Me and my mo­tor

The Courier-Mail - Motoring - - FRONT PAGE - Mark Hinch­liffe

THREE near-fa­tal heart attacks won’t stop Ray O’Brien from try­ing to top 400km/h in his his­toric Jaguar V12-pow­ered open-wheeler.

That’s the plan for this 67-year-old lover of ‘‘coffins on wheels’’, part-time ma­gi­cian, amuse­ment ride op­er­a­tor and self-con­fessed ‘‘adrenalin junkie’’.

‘‘What I re­ally want to do is take it to Speed Week at Lake Gaird­ner (South Aus­tralia) and go be­yond 400km/h,’’ he says.

‘‘I thought I might have to sell it af­ter the heart attacks, but my doc­tor says I can still race. All I have to do is get a sign-off and I can get my CAMS event li­cence back.’’

Get­ting the car to 400km/h could be more dif­fi­cult since a V12 E-Type has only gone 350km/h and O’Brien is still not sure about the power out­put or gear­ing he would re­quire.

O’Brien doesn’t have any idea of when or where the open-wheeler was built.

He be­lieves it could have been built in the 1950s by Bri­tish For­mula One con­struc­tor Her­sham and Wal­ton Mo­tors.

How­ever, the 5.3-litre V12 fuel-in­jected en­gine is from a Jaguar E-Type that didn’t ar­rive un­til 1971.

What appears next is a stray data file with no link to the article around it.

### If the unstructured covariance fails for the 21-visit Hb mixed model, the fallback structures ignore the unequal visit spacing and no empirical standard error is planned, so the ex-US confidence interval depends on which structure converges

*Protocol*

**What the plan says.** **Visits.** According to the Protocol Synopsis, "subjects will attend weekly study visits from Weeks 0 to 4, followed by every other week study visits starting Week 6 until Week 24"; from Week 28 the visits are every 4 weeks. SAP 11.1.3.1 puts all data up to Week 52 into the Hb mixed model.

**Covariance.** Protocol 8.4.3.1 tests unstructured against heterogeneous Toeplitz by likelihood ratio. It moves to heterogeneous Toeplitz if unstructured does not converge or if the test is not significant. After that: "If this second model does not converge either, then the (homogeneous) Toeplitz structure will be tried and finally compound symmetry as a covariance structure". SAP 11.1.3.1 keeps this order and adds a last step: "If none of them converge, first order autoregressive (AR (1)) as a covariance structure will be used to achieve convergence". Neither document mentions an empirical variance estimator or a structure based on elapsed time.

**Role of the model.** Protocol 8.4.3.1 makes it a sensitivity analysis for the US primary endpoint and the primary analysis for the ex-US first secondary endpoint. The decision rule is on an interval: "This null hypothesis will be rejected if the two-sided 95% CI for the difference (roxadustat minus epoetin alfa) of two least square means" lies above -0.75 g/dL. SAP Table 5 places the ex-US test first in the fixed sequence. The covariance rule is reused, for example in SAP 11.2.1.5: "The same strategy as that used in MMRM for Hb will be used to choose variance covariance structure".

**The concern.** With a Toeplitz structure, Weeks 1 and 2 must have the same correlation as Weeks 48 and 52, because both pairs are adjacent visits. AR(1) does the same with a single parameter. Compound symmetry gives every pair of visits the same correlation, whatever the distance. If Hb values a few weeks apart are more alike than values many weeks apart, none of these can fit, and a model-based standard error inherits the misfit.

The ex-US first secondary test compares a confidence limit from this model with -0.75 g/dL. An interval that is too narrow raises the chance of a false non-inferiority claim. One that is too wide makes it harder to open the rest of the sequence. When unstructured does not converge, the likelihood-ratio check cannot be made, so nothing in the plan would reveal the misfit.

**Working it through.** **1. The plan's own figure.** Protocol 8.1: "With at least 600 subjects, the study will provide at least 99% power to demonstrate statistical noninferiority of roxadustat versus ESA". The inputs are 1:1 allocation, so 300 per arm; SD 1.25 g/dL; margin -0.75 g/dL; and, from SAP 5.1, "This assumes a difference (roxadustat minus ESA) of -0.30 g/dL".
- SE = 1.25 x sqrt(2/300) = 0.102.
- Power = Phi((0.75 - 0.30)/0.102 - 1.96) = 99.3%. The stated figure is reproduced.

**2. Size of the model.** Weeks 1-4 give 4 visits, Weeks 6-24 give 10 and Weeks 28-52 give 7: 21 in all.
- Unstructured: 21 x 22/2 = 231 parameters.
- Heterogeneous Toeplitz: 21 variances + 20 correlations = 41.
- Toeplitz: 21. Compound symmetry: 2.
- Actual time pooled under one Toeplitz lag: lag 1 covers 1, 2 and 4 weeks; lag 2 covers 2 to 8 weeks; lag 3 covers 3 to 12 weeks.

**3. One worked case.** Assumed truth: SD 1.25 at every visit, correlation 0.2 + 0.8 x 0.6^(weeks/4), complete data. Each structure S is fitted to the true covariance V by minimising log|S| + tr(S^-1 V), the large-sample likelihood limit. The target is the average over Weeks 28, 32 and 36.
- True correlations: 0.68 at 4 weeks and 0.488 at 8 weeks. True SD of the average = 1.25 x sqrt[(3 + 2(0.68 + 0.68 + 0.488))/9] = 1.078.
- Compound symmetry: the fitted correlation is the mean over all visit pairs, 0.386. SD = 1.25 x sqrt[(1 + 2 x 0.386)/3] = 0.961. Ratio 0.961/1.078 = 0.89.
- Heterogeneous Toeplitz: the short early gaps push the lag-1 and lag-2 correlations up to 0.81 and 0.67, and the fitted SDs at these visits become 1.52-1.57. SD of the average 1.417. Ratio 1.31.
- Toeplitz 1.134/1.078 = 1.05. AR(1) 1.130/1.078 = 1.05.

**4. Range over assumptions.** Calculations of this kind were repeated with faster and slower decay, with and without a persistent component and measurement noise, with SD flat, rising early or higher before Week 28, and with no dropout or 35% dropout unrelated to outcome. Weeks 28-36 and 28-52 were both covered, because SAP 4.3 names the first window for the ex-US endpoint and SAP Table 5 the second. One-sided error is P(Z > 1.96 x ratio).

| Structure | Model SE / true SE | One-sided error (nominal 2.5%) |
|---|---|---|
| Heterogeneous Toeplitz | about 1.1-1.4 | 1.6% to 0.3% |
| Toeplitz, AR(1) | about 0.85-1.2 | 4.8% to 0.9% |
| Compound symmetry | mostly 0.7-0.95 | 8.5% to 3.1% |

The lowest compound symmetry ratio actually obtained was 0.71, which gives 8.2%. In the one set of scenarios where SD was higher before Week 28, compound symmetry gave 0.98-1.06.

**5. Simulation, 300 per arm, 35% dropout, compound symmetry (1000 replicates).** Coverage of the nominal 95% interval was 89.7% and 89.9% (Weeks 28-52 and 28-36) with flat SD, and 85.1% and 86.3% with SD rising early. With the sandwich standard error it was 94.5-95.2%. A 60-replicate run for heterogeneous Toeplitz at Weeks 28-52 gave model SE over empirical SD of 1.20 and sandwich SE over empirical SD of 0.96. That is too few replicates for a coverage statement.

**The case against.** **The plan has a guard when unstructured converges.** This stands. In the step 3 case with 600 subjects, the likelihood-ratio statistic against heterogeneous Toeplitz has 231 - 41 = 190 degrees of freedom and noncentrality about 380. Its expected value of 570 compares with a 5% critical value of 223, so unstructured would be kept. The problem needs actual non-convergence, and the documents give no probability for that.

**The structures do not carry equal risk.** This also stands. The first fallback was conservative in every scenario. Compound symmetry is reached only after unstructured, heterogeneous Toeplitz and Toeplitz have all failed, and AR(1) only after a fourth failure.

It also fea­tures a turbo 400 semi-au­to­matic gear­box, sus- pen­sion and run­ning gear from an E-Type.

‘‘It’s def­i­nitely fac­tory-made be­cause the alu­minium body work is too good,’’ he says.

‘‘In those days these cars were bas­tardised with dif­fer­ent en­gines and rear ends, so I’m not re­ally sure about its his­tory.’’

O’Brien says the car was com­plete but noth­ing worked, so he has spent up to $50,000 on restor­ing it to rac­ing or­der, in­clud­ing a $2000 ce­ram­ic­coated ex­haust sys­tem and com­put­er­i­sa­tion so it can be tuned from the pits while it’s out on the track.

All that re­mains to fin­ish the job is to fit a wind­screen so he can go rac­ing.

‘‘I’ve only just put the seat back in, al­though it has been done for ages,’’ he says.

‘‘If I’d put the seat in any sooner I would have been tempted to have a fla­grant dis­re­gard for the law and have a run up and down the street.’’

O’Brien bought the Jaguar race car three years ago.

‘‘It was in a Rock­lea shed and the owner didn’t want to part with it and it took a while to con­vince him,’’ he says.

‘‘I won’t say what it cost. Let’s just say lots. If I had to mort­gage my house to get it I would have. I had wanted one of these sil­ver bul­lets, as I call them, or coffins on wheels, ever since I was a kid.

‘‘I was al­ways climb­ing tele­graph poles as a kid and later I jumped out of planes and flew planes and raced stock cars in the 1960s in Syd­ney. ‘‘I was an adrenalin junkie.’’ It was through rac­ing that he met his wife Veronica.

O’Brien was driv­ing a pink Mercedes in the 1990 En­deav­our Rally and Veronica was driv­ing a Toy­ota van.

‘‘We didn’t get on at all when we first met, but af­ter the rally I rang her and we ended up get­ting mar­ried and won the 1992 En­deav­our Rally,’’ he says.

SPEED DE­MON: Ray O’Brien with his lov­ingly re­stored 1950s Jaguar V12-pow­ered race car.

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